The solicitations contained the standard bid guarantee clause, Federal Acquisition Regulation (FAR) Sec. 52.228-1, which required bidders to furnish a bid guarantee in the form of a firm commitment, such as an irrevocable letter of credit. In each procurement, C.W. submitted as its bid guarantee an irrevocable letter of credit issued by FinanCorp, Inc., which, according to the company's financial statement, was "organized to provide financial and consulting services to small businesses." Since FinanCorp had been incorporated in March 1988, had been qualified to do business in Maryland for only a very brief time, and was neither a bank nor a regulated financial institution, the contracting officer sought additional information from C.W. concerning the financial status of FinanCorp.
In response C.W. submitted a report from a certified public accountant (CPA). The CPA's cover letter stated that the report only contained information that was supplied by FinanCorp itself, and that since the information was not the result of an audit or financial statement review, the CPA did not express an opinion or any other form of assurance on the accuracy of the supplied financial data. The contracting officer determined that the report submitted by C.W. was inadequate to establish FinanCorp's financial status and by a letter of October 12, 1988, requested C.W. to furnish within 10 days of receipt thereof either a CPA-- certified balance sheet and an income statement with a signed opinion, or a CPA certification of liens or other encumbrances which exist. Since the agency did not receive a response from C.W. within that time period the contracting officer found FinanCorp to be nonresponsible and rejected C.W.'s bids.
C.W. challenges the Navy's rejections of its letters of credit as unacceptable, contending that the question of whether or not an offered letter of credit will suffice as a bid guarantee depends on whether the letter could be enforced against the issuer if the bidder fails to execute the required contract documents. In support of its contention C.W. cites Bailey Enterprises, 66 Comp.Gen. 323, 1987, 87-1 CPD Para. 265, wherein we sustained a protest based upon an agency's improper rejection of an acceptable letter of credit.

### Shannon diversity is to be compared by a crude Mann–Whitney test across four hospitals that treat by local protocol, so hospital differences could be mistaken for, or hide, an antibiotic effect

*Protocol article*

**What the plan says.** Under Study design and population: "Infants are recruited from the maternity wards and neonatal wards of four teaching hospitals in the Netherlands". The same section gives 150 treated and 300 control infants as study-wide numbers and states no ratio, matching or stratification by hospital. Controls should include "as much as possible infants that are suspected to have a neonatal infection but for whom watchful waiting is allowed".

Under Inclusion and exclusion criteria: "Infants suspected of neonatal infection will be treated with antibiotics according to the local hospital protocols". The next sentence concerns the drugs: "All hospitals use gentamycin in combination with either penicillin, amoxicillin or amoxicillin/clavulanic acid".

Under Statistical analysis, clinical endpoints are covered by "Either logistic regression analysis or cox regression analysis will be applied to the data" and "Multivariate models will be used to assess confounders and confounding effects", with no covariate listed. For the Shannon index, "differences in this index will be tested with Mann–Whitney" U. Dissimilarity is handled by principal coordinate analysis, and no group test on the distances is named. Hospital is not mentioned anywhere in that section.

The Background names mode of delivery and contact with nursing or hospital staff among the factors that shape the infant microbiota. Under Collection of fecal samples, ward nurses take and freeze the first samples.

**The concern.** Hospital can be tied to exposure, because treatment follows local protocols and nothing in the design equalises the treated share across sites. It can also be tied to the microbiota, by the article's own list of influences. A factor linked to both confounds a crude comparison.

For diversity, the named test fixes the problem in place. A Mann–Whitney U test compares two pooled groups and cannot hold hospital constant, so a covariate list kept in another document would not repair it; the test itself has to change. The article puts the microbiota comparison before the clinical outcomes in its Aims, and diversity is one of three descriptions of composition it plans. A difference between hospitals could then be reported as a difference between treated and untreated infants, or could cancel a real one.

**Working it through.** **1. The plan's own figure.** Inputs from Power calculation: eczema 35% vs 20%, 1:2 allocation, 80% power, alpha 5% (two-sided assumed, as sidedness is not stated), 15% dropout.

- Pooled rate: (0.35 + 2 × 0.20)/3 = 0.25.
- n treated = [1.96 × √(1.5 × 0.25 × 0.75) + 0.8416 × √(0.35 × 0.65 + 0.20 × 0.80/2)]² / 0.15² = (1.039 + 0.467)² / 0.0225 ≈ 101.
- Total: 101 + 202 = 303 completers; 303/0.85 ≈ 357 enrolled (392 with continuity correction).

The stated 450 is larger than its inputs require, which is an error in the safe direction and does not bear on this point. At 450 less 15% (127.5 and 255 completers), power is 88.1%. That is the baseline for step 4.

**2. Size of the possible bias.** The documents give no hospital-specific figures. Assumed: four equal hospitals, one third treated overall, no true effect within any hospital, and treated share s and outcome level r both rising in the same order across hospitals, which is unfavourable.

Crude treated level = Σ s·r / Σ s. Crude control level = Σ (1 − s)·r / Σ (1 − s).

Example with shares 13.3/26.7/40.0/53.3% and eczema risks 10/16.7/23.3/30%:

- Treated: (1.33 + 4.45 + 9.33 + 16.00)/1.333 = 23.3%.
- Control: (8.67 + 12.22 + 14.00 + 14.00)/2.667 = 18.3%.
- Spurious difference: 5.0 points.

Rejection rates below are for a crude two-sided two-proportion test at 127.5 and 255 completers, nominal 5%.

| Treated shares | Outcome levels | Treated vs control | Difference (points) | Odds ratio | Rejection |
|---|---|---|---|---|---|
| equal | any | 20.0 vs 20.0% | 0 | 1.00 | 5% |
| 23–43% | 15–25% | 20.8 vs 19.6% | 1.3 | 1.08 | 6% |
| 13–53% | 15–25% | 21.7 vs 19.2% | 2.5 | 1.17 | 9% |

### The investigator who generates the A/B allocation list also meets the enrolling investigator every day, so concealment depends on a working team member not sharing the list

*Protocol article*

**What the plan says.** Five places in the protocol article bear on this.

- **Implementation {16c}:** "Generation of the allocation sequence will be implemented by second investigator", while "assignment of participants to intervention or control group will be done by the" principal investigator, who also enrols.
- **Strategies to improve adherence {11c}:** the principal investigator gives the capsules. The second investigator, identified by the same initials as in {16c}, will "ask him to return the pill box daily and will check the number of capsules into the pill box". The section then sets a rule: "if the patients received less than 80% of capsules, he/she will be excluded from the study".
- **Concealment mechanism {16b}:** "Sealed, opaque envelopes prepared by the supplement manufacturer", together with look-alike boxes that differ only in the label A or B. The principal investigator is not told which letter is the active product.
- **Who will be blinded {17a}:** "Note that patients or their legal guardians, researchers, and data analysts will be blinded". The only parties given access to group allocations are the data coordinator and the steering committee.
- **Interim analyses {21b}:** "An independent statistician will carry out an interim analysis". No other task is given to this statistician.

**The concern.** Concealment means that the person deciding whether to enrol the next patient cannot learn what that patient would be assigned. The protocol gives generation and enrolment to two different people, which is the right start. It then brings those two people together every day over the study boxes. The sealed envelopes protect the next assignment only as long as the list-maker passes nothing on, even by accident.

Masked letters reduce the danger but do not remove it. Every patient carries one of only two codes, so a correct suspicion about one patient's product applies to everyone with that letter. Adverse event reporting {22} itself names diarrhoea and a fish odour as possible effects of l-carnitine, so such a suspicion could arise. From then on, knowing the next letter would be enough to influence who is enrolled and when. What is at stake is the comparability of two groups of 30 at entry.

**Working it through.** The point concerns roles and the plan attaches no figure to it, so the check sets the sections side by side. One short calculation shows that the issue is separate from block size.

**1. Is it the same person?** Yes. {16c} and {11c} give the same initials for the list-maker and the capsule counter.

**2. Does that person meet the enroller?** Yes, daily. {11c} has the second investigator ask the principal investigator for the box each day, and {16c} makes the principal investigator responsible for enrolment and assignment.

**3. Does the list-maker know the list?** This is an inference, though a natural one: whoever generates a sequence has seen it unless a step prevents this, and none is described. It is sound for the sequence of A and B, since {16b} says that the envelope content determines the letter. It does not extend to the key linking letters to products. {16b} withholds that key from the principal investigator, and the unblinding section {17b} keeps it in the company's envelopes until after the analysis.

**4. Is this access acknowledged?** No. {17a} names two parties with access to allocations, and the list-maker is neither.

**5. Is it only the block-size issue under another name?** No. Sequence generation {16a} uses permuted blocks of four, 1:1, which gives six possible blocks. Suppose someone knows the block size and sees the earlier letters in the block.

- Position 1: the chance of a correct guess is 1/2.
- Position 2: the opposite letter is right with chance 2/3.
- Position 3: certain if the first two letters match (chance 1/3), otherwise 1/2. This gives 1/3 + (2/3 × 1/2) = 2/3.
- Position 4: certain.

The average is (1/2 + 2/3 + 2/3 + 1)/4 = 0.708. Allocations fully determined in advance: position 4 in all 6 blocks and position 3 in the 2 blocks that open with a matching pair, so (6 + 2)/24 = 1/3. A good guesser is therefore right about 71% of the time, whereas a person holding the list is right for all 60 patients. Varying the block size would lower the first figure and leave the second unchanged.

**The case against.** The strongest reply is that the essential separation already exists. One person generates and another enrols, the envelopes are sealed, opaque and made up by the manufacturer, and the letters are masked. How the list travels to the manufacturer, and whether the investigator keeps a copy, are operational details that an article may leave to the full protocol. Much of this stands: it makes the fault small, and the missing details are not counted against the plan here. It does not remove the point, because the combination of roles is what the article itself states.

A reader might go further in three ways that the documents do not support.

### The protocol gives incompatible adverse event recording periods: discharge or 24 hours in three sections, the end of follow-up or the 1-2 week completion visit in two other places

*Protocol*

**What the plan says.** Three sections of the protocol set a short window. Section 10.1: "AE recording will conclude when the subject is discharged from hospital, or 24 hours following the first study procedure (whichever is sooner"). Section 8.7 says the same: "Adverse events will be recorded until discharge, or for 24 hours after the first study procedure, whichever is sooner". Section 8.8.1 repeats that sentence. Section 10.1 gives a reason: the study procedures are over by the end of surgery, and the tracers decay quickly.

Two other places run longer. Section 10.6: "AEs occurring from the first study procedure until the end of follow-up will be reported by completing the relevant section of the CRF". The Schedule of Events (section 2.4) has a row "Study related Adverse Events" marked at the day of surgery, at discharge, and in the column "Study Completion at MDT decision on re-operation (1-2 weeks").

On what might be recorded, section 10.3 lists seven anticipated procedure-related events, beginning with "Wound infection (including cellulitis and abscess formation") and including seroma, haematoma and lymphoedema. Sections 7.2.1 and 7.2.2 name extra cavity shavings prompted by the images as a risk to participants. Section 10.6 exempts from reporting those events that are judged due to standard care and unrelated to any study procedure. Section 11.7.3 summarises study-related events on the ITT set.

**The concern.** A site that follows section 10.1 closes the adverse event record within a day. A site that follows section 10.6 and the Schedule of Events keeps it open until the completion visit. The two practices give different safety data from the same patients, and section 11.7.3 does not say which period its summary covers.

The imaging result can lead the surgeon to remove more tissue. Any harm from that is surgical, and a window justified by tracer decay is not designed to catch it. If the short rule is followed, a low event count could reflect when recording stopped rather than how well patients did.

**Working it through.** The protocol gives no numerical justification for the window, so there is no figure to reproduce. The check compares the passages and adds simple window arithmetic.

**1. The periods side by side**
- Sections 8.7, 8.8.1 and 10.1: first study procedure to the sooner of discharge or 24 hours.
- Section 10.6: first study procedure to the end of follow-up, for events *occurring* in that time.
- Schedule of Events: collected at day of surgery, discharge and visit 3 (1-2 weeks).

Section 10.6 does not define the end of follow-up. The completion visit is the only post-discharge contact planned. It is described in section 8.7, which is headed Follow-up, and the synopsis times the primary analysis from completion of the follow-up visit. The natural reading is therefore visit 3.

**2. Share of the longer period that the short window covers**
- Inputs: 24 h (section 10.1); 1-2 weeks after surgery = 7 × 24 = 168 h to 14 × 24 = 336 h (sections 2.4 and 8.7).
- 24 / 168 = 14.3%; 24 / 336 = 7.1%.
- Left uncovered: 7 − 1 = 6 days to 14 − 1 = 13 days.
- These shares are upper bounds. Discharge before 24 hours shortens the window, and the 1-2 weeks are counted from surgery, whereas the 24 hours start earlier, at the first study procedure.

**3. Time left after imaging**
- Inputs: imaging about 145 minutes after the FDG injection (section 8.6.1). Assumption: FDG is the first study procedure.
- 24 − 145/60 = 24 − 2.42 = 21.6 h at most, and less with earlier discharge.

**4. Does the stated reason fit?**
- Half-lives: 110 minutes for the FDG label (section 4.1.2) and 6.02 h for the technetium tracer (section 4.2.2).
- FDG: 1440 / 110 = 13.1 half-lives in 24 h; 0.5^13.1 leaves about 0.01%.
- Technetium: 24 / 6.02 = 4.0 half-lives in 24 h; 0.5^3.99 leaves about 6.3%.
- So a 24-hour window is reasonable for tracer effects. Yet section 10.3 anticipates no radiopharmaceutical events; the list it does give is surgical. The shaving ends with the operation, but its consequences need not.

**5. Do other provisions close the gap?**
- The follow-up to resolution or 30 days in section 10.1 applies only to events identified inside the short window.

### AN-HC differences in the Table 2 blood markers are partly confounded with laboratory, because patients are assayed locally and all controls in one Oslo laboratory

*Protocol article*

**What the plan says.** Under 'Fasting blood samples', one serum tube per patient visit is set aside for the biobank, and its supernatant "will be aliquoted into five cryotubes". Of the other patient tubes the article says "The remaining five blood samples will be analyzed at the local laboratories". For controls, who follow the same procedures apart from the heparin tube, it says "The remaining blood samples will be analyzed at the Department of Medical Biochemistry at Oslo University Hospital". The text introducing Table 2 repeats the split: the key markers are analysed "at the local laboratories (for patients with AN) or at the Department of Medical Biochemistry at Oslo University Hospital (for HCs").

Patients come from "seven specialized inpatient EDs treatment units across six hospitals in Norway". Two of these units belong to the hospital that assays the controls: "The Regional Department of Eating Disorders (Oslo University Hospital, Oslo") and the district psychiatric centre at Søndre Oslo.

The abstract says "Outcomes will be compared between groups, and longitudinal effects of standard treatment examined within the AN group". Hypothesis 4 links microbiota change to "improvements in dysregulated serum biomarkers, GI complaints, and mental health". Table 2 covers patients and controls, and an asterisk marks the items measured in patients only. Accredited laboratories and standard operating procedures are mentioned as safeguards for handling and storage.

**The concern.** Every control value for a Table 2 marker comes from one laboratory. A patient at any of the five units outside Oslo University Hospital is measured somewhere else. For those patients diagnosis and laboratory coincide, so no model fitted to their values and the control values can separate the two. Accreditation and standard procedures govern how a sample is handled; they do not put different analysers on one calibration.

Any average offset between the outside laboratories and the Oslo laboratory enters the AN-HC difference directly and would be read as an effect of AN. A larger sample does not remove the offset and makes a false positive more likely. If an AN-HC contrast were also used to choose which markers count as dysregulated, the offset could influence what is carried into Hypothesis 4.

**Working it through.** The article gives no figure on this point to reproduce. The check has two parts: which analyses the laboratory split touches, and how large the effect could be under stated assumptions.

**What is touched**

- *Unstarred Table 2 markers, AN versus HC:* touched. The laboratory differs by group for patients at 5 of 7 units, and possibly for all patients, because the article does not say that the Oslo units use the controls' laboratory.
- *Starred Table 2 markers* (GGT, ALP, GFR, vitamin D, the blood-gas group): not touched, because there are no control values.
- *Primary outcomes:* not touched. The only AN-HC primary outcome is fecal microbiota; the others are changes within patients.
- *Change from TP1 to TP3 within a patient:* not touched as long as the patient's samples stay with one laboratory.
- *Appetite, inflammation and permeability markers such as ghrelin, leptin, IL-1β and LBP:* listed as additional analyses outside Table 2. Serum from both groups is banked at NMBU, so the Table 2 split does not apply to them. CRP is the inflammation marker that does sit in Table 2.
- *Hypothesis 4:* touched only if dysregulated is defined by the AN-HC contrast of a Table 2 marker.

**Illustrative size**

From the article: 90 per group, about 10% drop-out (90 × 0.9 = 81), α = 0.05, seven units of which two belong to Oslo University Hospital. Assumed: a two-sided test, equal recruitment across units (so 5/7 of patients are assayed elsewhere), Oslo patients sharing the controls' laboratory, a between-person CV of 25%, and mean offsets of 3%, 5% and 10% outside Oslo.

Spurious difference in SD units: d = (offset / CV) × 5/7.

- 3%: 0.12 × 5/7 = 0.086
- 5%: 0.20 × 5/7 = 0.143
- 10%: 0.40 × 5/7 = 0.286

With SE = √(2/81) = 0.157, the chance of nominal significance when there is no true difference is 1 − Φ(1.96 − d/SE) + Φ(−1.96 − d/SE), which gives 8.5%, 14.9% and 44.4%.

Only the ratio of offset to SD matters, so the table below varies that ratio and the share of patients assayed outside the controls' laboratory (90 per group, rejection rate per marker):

In Bailey, we enunciated the standard by which to judge the acceptability of a letter of credit. We stated that "a letter of credit is essentially a third-party beneficiary contract whereby a party desiring to transact business induces another, usually a bank" emphasis added, to issue a letter to a third party promising to honor that party's drafts or other demands for payment. Whether an offered letter of credit will suffice as a bid guarantee depends on whether the credit could be enforced against the issuer if the bidder fails to execute the required contract documents. Bailey Enterprises, 66 Comp.Gen. supra. In Bailey, however, the issuer of the letter of credit was a bank, unlike in the instant case where the issuer is a newly formed corporation. While the protester correctly cites our standard, it wrongly relies upon a line of cases whose facts materially differ from its own.